Is the pursuit of happiness making us miserable?

Posted on April 29, 2014

Real happiness is found in our ability to embrace the present moment

The drive for happiness implies a dissatisfaction with the present moment and maintains the illusion that greener pastures lie just ahead.

Before we had language, as we lay in our cribs, we were marinating in the mantra of "I'll be happy when". We heard our parents say: "I'll be happy when you get a pay rise", "I'll be happy when we move to a bigger house", "I'll be happy when we get a better car", "I'll be happy when you remember to take out the rubbish", "I'll be happy when the kitchen is renovated", "I'll be happy when we go on holidays", "I'll be happy when we retire".

Before long we are deeply convinced that happiness lies in the future once we have the 'stuff' of life - the possessions, the relationships, the accoutrements of a happy life.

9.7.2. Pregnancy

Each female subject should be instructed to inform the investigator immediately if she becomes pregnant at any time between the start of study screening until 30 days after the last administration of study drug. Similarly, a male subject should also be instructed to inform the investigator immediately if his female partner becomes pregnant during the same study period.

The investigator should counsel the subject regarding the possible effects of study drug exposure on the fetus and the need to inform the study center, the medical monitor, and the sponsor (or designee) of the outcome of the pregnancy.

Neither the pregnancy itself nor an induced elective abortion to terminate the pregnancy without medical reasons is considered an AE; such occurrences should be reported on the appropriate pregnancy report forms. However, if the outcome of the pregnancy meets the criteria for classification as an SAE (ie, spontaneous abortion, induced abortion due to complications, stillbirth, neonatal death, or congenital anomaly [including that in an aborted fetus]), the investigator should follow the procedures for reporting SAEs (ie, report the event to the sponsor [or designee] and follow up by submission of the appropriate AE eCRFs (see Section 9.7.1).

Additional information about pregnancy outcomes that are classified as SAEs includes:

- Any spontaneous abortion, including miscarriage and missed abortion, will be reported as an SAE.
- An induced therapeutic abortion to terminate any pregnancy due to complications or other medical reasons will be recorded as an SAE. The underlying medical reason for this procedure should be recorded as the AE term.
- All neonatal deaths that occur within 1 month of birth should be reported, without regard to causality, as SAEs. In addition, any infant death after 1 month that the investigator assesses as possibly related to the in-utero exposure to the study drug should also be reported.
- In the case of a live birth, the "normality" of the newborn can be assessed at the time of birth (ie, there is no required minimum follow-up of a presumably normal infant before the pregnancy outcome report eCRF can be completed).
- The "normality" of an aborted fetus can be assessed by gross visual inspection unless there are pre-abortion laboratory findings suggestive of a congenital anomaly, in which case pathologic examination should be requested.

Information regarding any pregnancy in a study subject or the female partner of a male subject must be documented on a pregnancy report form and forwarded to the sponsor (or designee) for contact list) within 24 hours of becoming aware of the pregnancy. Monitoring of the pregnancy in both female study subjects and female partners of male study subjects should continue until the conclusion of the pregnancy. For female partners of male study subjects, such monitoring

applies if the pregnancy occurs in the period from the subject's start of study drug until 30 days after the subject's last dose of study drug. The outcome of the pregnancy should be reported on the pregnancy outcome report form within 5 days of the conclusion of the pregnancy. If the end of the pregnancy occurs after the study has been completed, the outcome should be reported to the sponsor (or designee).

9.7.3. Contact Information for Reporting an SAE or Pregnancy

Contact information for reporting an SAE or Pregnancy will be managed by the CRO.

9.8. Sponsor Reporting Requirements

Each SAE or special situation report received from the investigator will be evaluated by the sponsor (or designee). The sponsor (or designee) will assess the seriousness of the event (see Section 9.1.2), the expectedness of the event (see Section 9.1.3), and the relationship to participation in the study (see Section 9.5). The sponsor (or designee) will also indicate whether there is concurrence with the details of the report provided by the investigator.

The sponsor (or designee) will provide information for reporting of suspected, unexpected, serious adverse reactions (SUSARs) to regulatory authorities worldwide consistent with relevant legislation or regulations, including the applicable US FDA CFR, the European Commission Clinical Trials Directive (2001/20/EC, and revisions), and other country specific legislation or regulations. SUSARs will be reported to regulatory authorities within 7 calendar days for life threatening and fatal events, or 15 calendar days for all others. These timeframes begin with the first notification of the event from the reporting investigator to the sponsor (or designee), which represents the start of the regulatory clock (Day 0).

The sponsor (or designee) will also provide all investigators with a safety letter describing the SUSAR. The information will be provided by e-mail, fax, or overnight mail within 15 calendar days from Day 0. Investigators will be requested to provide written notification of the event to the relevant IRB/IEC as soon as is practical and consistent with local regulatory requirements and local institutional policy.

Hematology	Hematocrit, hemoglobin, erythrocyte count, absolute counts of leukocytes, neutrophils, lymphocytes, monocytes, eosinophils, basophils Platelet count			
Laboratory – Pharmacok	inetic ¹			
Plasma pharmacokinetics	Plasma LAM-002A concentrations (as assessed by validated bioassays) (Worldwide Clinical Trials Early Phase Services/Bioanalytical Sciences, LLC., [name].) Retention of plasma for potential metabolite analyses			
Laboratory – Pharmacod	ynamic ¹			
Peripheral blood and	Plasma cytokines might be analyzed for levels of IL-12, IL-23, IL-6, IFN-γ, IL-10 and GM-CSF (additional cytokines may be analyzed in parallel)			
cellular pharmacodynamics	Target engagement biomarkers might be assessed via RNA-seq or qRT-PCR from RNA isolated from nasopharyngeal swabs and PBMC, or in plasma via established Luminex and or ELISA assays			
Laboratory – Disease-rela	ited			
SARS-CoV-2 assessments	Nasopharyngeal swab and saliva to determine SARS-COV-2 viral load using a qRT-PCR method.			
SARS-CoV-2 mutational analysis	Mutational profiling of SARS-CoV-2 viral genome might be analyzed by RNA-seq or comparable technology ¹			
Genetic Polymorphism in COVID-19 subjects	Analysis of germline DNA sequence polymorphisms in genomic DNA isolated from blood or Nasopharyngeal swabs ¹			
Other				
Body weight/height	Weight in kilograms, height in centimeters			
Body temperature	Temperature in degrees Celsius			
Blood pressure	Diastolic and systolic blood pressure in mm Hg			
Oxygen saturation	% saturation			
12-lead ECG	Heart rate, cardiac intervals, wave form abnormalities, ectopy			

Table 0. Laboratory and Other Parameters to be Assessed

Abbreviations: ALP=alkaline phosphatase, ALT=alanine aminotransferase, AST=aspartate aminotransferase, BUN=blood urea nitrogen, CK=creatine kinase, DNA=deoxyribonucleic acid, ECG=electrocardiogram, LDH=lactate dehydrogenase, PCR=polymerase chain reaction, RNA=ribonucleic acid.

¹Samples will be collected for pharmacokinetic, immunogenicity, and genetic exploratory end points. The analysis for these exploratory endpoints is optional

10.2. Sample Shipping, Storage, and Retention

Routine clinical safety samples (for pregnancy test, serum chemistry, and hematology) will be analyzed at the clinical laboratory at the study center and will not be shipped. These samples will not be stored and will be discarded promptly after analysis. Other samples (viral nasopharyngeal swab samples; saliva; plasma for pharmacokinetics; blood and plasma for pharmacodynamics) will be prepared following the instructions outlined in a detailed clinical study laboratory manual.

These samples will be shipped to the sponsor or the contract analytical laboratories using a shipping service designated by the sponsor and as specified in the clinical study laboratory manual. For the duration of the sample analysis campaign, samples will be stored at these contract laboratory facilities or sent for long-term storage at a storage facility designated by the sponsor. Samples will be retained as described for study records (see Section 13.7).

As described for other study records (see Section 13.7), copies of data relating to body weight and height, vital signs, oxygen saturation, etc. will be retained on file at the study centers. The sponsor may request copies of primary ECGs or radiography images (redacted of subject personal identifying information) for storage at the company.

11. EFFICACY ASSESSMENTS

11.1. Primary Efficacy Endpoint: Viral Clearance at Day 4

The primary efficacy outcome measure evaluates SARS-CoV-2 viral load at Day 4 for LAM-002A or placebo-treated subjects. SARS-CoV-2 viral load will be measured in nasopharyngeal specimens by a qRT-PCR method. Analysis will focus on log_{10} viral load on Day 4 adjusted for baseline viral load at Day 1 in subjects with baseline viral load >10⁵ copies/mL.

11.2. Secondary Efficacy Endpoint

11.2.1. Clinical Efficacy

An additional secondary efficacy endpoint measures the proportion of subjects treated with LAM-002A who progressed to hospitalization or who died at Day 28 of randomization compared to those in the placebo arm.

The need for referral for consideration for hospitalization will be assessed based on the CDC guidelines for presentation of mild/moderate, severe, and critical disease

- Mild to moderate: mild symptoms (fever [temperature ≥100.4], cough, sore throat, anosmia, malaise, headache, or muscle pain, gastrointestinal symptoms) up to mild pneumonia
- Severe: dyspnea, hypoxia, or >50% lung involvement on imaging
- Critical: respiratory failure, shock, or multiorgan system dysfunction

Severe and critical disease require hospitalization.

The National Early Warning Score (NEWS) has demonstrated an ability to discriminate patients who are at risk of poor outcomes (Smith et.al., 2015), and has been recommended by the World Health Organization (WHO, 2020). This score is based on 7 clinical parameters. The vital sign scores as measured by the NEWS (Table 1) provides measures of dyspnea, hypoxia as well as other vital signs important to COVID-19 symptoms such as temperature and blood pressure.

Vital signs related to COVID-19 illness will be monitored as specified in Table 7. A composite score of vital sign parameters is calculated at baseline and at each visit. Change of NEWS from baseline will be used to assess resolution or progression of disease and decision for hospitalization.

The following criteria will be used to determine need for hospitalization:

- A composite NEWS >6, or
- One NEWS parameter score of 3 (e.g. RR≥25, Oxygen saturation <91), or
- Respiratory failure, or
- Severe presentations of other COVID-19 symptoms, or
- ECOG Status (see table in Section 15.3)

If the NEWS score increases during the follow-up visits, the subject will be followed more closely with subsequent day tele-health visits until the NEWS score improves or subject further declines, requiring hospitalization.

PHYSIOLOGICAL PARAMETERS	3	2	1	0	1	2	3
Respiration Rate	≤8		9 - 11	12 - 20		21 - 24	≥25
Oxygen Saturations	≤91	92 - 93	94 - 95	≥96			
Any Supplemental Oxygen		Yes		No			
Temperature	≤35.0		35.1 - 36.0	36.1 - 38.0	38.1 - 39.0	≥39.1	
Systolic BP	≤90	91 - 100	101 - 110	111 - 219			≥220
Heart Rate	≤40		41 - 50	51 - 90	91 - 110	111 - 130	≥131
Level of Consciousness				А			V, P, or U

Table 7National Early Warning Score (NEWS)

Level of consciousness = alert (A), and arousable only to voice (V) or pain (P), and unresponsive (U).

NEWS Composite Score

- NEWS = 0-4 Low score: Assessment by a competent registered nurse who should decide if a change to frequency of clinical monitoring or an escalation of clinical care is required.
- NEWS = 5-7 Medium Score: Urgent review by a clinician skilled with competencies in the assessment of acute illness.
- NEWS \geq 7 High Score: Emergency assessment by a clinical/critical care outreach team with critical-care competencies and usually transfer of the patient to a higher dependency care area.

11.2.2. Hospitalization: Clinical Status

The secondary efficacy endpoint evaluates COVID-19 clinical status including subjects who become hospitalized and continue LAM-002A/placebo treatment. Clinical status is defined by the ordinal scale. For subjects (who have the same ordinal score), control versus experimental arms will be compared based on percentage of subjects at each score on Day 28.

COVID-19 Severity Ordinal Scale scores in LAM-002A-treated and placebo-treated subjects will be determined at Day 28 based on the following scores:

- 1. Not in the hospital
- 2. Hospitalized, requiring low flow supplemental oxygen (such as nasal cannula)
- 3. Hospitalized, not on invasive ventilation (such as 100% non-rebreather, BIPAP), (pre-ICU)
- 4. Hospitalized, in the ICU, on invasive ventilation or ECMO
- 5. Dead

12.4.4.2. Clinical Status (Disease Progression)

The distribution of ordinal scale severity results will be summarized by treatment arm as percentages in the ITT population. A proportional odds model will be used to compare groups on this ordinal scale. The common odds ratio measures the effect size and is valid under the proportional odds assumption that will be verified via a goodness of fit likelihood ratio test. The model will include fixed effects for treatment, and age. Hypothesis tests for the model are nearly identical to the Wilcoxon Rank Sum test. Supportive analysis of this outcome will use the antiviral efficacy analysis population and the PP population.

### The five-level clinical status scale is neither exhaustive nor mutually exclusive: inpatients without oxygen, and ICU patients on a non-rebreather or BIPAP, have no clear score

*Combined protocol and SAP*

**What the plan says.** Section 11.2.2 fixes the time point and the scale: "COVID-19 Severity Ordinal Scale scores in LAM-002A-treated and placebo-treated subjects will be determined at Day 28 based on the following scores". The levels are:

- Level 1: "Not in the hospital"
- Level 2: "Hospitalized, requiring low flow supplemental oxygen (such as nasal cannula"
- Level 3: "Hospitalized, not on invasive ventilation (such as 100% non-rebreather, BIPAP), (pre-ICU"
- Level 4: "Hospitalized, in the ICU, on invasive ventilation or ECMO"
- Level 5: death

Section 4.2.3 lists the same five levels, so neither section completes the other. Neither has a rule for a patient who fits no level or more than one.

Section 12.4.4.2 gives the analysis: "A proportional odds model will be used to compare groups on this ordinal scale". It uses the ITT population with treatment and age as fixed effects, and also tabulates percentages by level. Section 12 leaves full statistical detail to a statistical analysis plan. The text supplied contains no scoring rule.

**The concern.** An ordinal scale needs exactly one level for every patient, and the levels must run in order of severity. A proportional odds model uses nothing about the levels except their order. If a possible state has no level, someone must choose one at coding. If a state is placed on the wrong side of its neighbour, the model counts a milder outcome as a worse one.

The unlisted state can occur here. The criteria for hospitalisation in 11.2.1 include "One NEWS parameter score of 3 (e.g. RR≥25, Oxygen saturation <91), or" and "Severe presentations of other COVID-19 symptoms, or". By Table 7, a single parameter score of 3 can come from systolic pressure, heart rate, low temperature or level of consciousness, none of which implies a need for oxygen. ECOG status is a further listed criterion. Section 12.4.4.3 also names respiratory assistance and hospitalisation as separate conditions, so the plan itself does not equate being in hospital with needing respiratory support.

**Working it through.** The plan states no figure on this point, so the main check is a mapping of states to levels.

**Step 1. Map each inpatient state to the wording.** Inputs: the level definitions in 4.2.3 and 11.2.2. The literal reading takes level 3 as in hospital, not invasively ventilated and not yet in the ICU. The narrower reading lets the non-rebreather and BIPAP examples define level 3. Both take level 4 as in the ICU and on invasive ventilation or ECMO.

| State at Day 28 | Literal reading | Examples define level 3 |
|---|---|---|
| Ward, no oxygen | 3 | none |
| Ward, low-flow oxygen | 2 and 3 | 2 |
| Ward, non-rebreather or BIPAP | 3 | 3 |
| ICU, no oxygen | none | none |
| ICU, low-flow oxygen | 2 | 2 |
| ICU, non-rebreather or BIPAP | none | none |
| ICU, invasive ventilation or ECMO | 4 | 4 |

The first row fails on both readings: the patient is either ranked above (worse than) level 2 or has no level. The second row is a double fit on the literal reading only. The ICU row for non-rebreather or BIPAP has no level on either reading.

This constant striving for the 'stuff' of life that we believe will bring us happiness dominates us. Have you considered how much time you spend on the 'getting of stuff'?

Real happiness is found in our ability to embrace the present moment, regardless of its challenges with a quiet mind – free of chaos and chatter – and an open and generous heart, free of judgement.

A meaningful life is possible for each of us. It’s built on an inner resilience where peace and happiness are not buffeted by the outer circumstances of our lives. Indeed, happiness is an inside job.

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Source material from Think

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